Have you ever been hiking and come across a really cool animal track? Maybe you don’t know what animal made it, or maybe you do know, but the track is just so perfect that you wish you could bundle it up and take it home to admire? Maybe you’ve got a kid who loves animals and nature, who could use a little hands-on science enrichment?
You need to know how to field cast.
Field casting is easy, requiring just plaster of Paris, used cardboard food packaging, masking tape, and water. It won’t take a ton of time away from your hike, and it’ll leave you with a great memory and a useful piece of scientific evidence for studying the real animals who’ve walked your path.
1. Find an animal track. We’ve chosen to hike in the woods behind our house the day after a big rainfall, and my ten-year-old finds just what we’d expect to find: deer tracks!
2. Make a cardboard collar around the track. Cut strips of the cardboard food packaging about 1″ wide and long enough to completely encircle the track; tape pieces together with masking tape to lengthen them if necessary.
Tape the two ends together into a collar that will circle the track.
3. Mix the plaster of Paris. Although there are specific ratios of plaster to water that will guarantee a standard result (and I used to do all our field casting that way), I went on a dino dig earlier this summer and learned there how to simply eyeball my plaster mixture. In a throwaway plastic cup that’s at the end of its life, dump some dry plaster, then add some water and stir with a stick. You’re looking for a pudding consistency, better thin than thick, so continue to gradually add plaster or water to reach this approximate consistency.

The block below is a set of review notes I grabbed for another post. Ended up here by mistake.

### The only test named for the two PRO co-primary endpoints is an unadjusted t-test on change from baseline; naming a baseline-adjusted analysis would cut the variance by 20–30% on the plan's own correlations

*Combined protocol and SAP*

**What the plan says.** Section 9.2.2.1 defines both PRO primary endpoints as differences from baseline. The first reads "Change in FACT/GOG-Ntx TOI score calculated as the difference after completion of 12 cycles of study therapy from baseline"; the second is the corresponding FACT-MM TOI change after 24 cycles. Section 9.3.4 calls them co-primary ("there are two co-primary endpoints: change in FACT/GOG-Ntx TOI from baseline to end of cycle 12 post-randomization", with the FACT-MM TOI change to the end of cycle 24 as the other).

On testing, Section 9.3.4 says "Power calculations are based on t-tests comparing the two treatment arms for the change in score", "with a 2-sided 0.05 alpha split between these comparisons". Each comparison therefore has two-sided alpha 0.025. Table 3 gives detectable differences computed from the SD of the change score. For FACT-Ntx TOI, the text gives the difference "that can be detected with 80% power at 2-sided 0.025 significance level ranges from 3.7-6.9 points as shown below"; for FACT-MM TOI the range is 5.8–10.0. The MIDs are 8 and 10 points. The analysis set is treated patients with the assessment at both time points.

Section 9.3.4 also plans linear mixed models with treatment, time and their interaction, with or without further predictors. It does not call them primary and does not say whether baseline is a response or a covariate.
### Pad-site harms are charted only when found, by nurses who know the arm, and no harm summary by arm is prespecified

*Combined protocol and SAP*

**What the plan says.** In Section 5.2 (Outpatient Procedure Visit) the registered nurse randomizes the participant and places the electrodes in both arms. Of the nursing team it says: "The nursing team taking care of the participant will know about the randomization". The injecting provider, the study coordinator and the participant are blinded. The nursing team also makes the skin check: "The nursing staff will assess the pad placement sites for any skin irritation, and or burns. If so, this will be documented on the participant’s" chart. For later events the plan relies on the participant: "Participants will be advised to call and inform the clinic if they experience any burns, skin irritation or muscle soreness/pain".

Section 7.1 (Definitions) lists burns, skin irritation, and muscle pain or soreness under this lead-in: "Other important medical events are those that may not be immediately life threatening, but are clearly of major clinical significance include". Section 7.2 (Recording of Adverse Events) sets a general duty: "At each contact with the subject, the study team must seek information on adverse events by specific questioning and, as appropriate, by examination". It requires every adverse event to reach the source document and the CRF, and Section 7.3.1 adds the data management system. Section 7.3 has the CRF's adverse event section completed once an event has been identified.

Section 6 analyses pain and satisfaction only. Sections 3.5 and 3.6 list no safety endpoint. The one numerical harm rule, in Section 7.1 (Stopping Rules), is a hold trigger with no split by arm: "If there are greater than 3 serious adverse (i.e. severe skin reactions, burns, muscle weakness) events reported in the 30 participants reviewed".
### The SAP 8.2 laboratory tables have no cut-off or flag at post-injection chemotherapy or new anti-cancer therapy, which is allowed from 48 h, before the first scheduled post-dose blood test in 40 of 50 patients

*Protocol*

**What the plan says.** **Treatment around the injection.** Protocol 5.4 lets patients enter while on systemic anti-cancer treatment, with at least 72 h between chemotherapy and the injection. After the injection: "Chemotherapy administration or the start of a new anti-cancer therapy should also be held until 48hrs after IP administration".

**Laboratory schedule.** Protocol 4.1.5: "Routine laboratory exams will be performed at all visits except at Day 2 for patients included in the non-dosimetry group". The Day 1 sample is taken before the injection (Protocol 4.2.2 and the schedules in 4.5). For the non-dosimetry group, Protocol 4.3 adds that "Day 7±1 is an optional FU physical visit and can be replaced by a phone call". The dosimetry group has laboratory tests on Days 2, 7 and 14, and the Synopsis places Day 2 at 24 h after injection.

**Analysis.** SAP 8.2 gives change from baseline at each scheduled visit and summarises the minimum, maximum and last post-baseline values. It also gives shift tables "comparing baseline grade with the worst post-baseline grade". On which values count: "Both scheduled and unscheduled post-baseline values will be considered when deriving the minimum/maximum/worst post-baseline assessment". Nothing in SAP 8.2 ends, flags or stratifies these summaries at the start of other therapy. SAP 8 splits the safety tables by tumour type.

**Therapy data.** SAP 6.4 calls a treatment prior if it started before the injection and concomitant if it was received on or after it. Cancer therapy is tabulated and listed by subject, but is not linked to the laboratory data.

4. Pour into the animal track. We always need two people for this, one person to steady the collar and one person to actually pour.
The thinner the consistency of the plaster of Paris is, the better it will fill the animal track without bubbles, but the longer it will take to cure–use your own judgment about how much free time you have to kill making field casts on your hike.
5. Remove the cast. When the plaster is firm to the touch, you can remove the cast and clean up your work.
The field cast will be dirty, but you can rinse it, and then label or paint it.
If you’d like to hang the field cast on your wall later (we do this sometimes), unbend a paperclip into a hook, then embed it in the plaster after you’ve poured it.
If you’ve got an extra-savvy kid who needs a science fair project, have them see what information they can learn about an animal based solely on its track. Height? Weight? Age?
This is also a great technique to employ if you happen to come across an animal track that you can’t identify. You might come up with the first conclusive evidence of the elusive Sasquatch, or the wily chupacabra!
Actually… I have a story about the chupacabra. Buy me a margarita sometime, and I’ll tell you all about it.